Articles filed under Energy Policy from Michigan
Expanded renewable energy law, long-term utility planning or targets set by the governor are all on the table.
Consumers says that from May 2017 to May 2018 it received 398 interconnection requests for 1,800 MW of generation, with projects ranging from .15 MW to 20 MW. The average cost of these projects is $98.40 per megawatt-hour over a 20-year contract, which is “substantially higher” than the company’s contracts for three new wind projects at about $45 per MWh.
A ballot campaign to double Michigan’s renewable standard risks re-politicizing the industry and causing project siting issues, some developers worry.
The three-member Michigan Public Service Commission unanimously issued a rule on a section of the state's new energy law that sets the phased-in requirement for alternative energy suppliers, who serve customers who buy power from a company other than the state's large electric utilities. Those customers include 200 school districts and thousands of businesses, which typically get cheaper rates in the program.
A report released by a commission created and appointed by Gov. Rick Snyder has proposed the state take steps to get 30 percent of its electric energy by 2025 through renewable sources, such as wind and solar energy. ...But the recommendation flies in the face of Michigan voters, who soundly rejected a 2012 ballot initiative that would have required 25 percent of the state’s electricity to come from renewables.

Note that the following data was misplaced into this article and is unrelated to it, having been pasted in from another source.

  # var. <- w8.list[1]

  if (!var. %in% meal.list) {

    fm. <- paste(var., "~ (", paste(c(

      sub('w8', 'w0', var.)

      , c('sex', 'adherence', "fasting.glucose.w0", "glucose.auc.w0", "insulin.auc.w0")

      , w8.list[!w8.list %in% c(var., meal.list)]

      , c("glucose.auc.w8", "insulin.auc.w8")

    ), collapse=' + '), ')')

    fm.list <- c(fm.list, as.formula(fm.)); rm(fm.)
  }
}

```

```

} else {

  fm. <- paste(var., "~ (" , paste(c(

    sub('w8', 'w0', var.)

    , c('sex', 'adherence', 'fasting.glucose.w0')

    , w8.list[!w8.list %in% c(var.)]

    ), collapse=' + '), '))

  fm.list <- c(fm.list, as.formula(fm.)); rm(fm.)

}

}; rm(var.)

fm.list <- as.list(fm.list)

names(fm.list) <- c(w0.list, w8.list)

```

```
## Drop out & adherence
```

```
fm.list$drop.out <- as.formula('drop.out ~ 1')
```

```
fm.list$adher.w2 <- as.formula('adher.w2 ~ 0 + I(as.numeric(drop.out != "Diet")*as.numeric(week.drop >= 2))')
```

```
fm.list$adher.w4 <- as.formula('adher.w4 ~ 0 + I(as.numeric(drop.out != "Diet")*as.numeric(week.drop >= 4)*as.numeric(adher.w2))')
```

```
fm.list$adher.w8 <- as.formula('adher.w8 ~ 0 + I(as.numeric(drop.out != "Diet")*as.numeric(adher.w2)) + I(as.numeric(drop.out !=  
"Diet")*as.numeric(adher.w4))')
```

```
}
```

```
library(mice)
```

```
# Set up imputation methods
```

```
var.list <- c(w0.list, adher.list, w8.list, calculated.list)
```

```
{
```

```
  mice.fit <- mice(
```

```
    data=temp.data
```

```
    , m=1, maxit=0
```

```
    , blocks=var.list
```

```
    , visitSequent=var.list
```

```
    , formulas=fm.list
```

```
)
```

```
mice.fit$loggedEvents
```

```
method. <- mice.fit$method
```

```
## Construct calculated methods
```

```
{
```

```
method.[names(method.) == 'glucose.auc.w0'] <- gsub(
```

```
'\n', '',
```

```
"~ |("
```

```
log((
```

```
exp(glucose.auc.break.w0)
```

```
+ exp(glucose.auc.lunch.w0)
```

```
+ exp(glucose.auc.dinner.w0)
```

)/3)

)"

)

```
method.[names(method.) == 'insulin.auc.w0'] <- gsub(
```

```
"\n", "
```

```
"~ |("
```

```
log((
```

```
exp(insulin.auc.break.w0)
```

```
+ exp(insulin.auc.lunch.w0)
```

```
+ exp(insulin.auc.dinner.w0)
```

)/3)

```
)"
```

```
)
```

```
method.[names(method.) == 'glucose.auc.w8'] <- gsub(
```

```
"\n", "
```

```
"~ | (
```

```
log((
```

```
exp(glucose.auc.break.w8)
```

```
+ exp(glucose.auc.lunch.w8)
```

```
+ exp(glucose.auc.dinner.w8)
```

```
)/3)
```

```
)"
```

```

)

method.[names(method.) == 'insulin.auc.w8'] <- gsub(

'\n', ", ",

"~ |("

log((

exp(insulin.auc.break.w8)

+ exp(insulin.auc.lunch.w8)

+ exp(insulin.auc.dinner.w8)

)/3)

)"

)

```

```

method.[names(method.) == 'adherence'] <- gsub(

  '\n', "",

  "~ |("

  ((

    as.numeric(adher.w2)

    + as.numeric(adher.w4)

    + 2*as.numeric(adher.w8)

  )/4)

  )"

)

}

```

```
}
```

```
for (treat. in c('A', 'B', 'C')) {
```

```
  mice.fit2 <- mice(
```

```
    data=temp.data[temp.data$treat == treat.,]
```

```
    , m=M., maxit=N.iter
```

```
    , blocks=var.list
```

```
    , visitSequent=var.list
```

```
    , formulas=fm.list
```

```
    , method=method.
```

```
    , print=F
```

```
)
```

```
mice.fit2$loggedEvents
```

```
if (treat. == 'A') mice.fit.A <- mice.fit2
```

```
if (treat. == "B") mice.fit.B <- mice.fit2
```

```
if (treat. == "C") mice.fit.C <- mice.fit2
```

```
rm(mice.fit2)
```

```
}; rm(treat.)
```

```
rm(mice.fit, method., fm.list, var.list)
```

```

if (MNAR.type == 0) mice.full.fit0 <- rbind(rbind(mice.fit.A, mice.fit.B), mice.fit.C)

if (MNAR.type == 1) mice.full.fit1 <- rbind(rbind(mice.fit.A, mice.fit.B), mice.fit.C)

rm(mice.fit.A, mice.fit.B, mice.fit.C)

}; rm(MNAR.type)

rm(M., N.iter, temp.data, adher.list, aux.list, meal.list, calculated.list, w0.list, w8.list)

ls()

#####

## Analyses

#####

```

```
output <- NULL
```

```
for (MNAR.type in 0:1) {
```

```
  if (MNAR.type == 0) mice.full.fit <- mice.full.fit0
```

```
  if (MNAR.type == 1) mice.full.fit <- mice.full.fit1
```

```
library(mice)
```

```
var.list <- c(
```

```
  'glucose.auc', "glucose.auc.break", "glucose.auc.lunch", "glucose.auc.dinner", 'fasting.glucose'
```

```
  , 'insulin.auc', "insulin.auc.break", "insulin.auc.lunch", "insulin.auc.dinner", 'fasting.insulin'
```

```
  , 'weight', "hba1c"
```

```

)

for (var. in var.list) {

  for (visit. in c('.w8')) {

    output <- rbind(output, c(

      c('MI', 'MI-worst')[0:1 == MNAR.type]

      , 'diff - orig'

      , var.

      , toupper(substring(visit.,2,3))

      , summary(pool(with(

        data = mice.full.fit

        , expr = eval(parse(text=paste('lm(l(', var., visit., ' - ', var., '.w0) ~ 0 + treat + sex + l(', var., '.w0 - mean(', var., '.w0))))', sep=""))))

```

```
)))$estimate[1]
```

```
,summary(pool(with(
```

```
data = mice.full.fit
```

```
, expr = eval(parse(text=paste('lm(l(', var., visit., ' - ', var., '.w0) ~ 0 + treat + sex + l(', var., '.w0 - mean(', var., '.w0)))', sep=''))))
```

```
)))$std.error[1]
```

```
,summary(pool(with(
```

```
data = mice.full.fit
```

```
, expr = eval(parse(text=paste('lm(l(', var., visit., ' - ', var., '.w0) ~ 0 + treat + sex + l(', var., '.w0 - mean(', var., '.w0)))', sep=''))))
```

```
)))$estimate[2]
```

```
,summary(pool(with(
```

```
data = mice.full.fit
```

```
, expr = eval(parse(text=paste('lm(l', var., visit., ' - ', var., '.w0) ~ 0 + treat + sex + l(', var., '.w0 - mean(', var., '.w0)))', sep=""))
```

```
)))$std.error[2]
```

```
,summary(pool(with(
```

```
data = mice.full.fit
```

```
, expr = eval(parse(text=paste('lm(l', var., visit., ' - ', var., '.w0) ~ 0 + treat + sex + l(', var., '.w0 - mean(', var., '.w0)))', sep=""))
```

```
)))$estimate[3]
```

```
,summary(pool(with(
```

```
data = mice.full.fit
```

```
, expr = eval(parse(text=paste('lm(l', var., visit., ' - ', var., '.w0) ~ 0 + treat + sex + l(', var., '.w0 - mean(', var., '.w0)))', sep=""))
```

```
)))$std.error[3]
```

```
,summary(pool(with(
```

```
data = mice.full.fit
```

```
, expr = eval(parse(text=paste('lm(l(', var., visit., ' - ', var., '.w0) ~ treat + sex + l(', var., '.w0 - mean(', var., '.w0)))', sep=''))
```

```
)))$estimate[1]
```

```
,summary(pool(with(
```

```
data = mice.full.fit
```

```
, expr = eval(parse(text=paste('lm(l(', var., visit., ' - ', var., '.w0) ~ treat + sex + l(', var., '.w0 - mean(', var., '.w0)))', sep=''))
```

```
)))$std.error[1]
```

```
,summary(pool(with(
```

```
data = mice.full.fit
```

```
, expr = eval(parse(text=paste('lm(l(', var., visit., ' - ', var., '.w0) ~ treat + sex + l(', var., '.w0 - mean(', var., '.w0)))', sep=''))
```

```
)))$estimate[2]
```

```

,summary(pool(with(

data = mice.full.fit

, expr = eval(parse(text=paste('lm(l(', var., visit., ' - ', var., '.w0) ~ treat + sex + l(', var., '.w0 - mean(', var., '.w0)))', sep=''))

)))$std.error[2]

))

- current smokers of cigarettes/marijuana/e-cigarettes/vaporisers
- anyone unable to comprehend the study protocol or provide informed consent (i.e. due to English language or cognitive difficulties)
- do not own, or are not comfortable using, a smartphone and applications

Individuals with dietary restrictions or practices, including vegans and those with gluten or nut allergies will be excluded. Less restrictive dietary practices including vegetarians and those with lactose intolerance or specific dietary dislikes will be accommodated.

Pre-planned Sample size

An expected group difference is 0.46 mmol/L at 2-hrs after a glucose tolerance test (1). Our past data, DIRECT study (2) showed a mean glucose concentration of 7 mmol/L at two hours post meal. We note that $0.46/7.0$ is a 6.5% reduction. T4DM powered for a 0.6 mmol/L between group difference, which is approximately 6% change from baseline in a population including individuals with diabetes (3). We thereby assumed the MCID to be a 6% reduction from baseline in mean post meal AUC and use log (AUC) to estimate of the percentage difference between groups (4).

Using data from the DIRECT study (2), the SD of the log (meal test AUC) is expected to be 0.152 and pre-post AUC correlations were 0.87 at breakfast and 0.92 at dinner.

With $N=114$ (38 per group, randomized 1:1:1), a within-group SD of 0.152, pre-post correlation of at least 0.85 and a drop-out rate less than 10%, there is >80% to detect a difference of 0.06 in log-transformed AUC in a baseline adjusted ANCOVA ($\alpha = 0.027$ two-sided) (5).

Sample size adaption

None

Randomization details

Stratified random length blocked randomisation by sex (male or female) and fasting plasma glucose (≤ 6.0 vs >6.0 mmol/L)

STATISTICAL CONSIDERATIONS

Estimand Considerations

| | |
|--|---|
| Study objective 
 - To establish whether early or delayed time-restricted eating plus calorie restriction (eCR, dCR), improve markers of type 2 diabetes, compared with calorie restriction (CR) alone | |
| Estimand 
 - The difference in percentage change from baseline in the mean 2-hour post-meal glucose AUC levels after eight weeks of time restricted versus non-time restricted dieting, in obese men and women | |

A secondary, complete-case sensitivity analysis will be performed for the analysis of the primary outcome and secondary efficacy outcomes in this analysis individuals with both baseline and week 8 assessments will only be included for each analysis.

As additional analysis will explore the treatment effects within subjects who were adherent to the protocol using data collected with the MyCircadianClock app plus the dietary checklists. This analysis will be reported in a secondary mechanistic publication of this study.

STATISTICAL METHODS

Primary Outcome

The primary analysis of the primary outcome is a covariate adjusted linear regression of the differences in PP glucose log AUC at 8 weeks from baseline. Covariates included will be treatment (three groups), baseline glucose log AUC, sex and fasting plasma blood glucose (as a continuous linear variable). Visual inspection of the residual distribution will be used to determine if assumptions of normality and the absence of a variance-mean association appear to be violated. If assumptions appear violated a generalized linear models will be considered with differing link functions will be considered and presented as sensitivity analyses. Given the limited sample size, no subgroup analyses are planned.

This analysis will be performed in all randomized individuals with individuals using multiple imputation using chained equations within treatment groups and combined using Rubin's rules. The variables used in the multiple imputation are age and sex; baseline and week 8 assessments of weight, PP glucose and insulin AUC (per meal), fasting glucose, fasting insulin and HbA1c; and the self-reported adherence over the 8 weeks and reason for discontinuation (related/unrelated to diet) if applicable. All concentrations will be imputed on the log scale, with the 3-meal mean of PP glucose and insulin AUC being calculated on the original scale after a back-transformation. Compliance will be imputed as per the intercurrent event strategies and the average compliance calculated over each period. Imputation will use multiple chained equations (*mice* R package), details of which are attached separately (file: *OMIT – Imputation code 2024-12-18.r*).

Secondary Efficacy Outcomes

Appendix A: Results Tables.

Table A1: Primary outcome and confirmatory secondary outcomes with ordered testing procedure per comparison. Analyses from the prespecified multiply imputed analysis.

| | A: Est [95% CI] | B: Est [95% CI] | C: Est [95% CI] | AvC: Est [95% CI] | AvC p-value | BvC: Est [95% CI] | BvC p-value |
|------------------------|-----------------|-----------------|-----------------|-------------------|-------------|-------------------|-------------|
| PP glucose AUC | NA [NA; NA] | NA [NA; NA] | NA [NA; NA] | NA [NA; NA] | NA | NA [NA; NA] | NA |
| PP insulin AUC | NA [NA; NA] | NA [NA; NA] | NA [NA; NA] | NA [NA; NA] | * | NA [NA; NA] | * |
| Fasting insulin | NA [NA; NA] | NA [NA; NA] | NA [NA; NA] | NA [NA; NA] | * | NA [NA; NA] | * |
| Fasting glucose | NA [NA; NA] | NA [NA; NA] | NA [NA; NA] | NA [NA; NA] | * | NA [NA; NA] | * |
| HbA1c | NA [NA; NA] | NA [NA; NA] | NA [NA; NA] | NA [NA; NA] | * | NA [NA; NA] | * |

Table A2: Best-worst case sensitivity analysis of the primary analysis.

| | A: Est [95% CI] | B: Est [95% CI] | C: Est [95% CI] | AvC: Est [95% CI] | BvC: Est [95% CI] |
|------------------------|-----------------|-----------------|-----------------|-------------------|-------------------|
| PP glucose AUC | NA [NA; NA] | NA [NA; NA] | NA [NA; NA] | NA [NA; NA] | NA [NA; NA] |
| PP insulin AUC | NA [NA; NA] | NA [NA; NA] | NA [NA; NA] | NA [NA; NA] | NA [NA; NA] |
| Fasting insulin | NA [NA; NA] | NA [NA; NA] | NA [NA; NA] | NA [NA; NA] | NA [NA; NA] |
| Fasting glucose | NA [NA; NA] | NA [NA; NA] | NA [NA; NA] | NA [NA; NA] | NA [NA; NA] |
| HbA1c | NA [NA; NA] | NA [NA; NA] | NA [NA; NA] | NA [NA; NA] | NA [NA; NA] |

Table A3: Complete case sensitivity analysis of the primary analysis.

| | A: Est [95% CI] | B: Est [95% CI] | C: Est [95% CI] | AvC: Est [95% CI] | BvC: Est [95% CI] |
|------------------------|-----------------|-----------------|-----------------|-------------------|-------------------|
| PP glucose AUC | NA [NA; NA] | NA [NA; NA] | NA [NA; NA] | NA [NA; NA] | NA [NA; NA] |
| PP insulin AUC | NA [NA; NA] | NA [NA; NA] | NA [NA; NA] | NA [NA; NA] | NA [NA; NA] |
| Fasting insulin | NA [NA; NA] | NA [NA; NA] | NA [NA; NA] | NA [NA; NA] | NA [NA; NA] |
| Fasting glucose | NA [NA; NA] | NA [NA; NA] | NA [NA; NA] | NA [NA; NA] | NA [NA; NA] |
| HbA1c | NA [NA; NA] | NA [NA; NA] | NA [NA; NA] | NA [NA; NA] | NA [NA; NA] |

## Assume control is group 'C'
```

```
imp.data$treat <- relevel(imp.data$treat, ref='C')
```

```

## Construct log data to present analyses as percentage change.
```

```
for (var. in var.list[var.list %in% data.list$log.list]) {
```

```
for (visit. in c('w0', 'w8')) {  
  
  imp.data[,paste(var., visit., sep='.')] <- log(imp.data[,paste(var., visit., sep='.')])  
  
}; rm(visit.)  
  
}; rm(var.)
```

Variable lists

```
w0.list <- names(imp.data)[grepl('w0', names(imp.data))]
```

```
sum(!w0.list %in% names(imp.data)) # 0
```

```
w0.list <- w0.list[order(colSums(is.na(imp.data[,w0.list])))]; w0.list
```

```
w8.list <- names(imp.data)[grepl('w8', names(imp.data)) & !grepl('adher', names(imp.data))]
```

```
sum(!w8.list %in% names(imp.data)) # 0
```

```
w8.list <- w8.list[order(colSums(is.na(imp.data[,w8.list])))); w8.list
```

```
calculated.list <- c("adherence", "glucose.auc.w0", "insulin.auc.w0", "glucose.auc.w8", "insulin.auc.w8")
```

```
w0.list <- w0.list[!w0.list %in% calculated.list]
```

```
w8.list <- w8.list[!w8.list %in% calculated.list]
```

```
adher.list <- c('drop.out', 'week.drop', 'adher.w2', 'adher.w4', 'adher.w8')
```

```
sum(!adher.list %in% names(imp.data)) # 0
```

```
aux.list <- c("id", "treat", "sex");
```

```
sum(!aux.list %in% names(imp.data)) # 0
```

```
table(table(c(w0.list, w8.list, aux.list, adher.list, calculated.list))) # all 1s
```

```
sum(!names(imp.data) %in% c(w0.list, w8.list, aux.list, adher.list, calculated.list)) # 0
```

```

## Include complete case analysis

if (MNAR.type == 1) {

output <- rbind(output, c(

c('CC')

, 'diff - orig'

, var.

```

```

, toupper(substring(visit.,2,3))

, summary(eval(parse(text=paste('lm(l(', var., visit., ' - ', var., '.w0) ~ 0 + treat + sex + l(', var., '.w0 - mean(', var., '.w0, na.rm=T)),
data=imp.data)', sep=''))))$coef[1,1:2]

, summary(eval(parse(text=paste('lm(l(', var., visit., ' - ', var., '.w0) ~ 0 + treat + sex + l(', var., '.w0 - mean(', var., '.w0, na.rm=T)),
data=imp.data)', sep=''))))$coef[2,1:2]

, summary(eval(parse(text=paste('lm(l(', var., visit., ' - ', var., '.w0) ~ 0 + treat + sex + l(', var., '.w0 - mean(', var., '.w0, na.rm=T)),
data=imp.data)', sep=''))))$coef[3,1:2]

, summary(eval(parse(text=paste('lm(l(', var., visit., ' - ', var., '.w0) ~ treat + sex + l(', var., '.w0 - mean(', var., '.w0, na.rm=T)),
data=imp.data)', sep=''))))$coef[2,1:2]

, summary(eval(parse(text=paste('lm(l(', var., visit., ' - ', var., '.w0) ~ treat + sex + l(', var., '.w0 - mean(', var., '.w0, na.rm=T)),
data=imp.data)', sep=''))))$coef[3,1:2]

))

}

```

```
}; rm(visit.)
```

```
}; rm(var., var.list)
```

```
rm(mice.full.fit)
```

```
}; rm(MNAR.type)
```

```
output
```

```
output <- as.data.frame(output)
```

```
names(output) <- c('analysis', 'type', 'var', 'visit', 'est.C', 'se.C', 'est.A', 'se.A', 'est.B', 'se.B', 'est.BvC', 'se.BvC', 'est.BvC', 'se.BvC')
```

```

The new proposal includes at least two major revisions to the 234-page plan approved last month in the Senate, including provisions designed to ease concerns that new regulations on alternative energy suppliers would effectively kill the state’s “electric choice” program that has allowed some big manufacturers and schools save money on their electric bills.
The bills, which have divided majority House Republicans, would update 2008 policies that govern the regulation of utility giants and their competitors, require minimum amounts of renewable sources of electricity and set efficiency benchmarks. It is a complex issue but one that affects customer bills, jobs and the environment.
“The state legislators appear to be thinking of making yet another increase to their ignorant mandate for so-called green energy,” said Leo Sonck is the supervisor-elect for Bridgehampton Township and current chairman of its planning committee. “Let's focus on safety, health, welfare and property rights, then if they can be done safely and fair to all, fine, move forward.”
After hitting the 10% level required by law, Michigan's two major utilities appear to be throttling back on adding new renewable energy sources now that they can set their own pace for becoming greener. That means ratepayers for DTE Energy and Consumers Energy will likely see stable monthly bills in the near future.
SB 437 would maintain Michigan’s 10 percent cap on customers who can participate in electric choice, but place greater restrictions on alternative energy suppliers to provide capacity and on customers who participate.